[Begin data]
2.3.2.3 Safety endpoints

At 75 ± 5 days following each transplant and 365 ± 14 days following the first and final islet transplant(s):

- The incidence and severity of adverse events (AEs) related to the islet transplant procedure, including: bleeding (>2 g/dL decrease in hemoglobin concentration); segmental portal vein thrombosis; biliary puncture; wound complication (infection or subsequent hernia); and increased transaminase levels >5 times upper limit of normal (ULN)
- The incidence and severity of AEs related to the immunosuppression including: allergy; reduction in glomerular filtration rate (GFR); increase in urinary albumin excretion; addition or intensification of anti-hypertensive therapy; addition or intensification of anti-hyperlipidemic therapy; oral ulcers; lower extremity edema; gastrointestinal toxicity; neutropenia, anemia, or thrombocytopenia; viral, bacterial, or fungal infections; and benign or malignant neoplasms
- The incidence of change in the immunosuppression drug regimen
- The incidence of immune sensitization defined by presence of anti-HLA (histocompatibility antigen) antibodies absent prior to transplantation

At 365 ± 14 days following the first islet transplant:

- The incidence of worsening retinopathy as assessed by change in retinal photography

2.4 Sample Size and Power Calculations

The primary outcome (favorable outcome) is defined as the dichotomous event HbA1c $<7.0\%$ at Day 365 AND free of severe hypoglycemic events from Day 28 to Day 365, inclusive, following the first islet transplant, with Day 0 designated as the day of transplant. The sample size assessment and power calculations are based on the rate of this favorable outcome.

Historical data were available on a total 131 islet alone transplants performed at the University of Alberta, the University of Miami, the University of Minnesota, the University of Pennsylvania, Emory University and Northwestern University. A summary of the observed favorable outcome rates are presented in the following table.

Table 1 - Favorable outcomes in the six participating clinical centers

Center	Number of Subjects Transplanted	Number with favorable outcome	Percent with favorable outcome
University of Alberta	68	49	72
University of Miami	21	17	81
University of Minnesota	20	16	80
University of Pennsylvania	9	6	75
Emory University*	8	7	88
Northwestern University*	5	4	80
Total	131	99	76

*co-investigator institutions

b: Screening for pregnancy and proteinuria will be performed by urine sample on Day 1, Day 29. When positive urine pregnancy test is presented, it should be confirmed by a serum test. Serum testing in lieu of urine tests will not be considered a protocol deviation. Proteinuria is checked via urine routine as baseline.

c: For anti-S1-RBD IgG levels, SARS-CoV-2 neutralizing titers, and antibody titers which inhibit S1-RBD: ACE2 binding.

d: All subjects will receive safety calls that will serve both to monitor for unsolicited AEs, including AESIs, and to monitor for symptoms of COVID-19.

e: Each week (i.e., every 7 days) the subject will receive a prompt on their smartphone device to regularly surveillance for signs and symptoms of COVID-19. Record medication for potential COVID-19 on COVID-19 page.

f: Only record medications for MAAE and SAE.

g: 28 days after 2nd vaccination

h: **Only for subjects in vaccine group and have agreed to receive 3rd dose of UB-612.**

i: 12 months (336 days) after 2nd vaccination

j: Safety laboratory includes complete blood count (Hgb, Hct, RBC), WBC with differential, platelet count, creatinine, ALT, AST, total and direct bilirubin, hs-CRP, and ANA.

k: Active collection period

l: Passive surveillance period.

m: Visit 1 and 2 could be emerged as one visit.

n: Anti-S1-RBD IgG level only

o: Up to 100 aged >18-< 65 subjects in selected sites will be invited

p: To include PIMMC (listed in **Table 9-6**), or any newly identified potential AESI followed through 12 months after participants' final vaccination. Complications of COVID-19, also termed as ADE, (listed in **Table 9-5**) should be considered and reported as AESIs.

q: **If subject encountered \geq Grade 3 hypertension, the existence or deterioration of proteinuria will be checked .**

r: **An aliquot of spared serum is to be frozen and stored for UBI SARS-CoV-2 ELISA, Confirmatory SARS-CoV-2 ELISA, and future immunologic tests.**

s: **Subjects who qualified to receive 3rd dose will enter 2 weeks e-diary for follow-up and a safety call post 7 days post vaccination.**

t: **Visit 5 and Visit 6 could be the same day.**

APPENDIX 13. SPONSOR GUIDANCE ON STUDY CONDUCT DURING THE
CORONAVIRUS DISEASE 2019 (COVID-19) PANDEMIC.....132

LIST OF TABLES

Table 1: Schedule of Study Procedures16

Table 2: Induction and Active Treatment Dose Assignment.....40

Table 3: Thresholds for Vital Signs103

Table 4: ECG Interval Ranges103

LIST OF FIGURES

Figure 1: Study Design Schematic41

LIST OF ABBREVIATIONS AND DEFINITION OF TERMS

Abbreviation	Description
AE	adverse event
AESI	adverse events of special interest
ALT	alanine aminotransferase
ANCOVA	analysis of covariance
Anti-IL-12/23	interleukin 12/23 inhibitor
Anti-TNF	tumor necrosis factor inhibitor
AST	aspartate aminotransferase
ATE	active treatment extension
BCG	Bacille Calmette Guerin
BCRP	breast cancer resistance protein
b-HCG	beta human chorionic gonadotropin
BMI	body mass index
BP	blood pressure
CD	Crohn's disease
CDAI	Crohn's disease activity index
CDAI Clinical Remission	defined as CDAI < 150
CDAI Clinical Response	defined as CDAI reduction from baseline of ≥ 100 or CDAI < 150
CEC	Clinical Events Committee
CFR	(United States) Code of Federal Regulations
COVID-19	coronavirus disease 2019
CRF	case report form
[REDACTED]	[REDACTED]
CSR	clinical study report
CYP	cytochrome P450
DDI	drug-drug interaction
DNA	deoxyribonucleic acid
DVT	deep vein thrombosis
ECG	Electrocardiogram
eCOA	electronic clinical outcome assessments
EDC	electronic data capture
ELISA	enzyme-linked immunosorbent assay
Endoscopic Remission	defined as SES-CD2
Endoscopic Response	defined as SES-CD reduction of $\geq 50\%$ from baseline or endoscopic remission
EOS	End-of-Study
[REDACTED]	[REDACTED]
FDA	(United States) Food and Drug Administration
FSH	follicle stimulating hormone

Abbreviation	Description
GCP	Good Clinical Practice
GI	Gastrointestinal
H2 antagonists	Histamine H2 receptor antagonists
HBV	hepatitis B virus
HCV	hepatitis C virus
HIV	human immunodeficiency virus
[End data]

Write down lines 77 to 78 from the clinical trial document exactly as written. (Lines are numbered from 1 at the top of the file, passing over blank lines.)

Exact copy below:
DNA	deoxyribonucleic acid
DVT	deep vein thrombosis